For the owner or operator of a smaller business aircraft—anything from a sophisticated piston single to turboprops and light jets—airborne connectivity has been aviation’s “unobtainium,” a fiercely desired but unavailable product. On the ground we have become so used to being online all the time at relatively high connectivity speeds that in the air we feel that something is missing. And it is increasingly difficult to get work done without some sort of connection to the Internet.
AIN created the following table to summarize the types of airborne connectivity systems that are available or (in the case of SmartSky) will be available soon. At the low end are small Iridium satellite communications (satcom) systems, which have the advantage of providing service anywhere in the world, thanks to the Iridium network’s low-Earth-orbit placement and the number of satellites in the constellation. Iridium is going to see a big boost in speed when its Next constellation is deployed, and these satellites are already being launched to prepare for service early next year. Some Iridium systems may be upgradeable to the Next configuration, and some will require replacement.
By contrast, Inmarsat’s SwiftBroadband service, long the go-to satcom system for reasonable connectivity services in the air, offers mostly worldwide coverage with the exception of polar regions, which isn’t typically a problem for smaller business aircraft.
U.S.-based aircraft owners and operators have the advantage of more choices for airborne connectivity: air-to-ground services by Gogo Business Aviation and, to begin service later this year, SmartSky. The one disadvantage of air-to-ground services is that coverage does not begin until 10,000 feet. This is a result of their network designs, which rely on antenna systems co-located on cellphone towers but pointing to the sky. If these systems worked down to the ground, they could interfere with terrestrial cellphone signals. Air-to-ground services are limited to the Continental U.S. (and portions of Canada and Alaska for Gogo Business Aviation).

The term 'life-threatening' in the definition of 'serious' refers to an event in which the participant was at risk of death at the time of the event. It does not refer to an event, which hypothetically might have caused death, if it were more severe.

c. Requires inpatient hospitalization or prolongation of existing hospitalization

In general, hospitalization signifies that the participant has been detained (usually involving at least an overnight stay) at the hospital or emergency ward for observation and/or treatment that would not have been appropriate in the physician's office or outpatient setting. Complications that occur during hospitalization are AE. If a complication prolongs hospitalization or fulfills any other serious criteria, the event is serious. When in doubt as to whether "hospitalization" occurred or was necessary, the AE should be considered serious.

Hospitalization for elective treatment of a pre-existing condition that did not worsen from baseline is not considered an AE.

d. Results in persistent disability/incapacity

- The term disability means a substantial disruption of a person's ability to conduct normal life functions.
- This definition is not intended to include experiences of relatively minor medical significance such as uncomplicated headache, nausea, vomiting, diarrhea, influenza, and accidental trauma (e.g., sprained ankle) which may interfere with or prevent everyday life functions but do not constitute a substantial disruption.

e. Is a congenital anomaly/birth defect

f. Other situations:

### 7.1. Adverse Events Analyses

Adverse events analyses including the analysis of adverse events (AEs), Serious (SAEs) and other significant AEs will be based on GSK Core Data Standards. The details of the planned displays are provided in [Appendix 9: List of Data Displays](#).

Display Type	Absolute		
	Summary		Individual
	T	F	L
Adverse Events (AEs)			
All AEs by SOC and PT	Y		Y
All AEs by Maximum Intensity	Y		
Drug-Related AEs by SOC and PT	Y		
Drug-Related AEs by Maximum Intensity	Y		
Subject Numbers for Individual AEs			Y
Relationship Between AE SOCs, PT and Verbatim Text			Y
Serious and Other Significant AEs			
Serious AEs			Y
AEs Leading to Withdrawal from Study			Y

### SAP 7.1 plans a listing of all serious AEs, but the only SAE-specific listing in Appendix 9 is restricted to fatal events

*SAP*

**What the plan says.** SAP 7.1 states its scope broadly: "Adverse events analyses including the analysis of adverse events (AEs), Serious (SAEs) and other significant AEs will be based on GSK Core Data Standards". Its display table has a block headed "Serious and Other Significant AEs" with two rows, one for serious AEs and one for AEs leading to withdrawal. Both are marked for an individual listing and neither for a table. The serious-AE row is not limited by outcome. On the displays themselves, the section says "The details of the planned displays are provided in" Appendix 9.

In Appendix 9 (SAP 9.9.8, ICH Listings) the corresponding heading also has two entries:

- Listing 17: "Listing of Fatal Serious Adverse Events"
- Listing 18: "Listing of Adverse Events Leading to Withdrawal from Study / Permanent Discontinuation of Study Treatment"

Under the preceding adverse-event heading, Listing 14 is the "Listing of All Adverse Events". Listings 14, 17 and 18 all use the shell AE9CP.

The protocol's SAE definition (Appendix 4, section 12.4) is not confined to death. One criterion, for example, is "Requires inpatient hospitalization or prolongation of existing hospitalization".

SmartSky promises to launch what it calls “4G LTE” service. It has not specified a service speed but has said it will allow video streaming. Gogo Business Aviation’s 3.1 Mbps is sufficient for most business uses but doesn’t permit large email attachments or video streaming from the ground (the Gogo Vision inflight entertainment system does offer streaming). Gogo has also deployed its new three-times-faster 4G service, likely more attractive for larger aircraft for now. Gogo says it is also developing a faster air-to-ground service.
One caveat: like terrestrial Internet service providers, system speeds are “up to” numbers. The actual service speed could be lower, especially if there are many other users on the same network or using the same Inmarsat spot beam at the same time.
For smaller aircraft, the limiting factor is antenna size. SmartSky will require two antennas, which could be challenging for aircraft without much extra room on the fuselage belly, although King Air-size airplanes should be able to handle such an installation. Iridium antennas are usually not an issue. But when it comes to SwiftBroadband and other more capable satcom systems from companies such as ViaSat, Honeywell, Rockwell Collins and so on, much larger antennas are required for true high-speed service.
If you are looking for airborne connectivity, there are many factors to consider; this chart is just a beginning and may not include all possible solutions. The best place to start your search is not necessarily your local avionics shop but a satcom service provider such as Satcom Direct, Satcom1 (now owned by Honeywell) or AirSatOne. With Iridium satcoms, you’ll need to at least buy a sim card for voice calling, and these companies can help with that. For SwiftBroadband, a service provider is needed to help set up and deliver airtime services, similar to signing up with a cellphone service provider. Honeywell/BendixKing sells the AeroWave 104-Kbps service directly to customers, but the higher-speed 200 Kbps must be purchased from a service provider.
All of the service providers can help you understand the confusing landscape of airborne connectivity and choose the best system and service for your aircraft.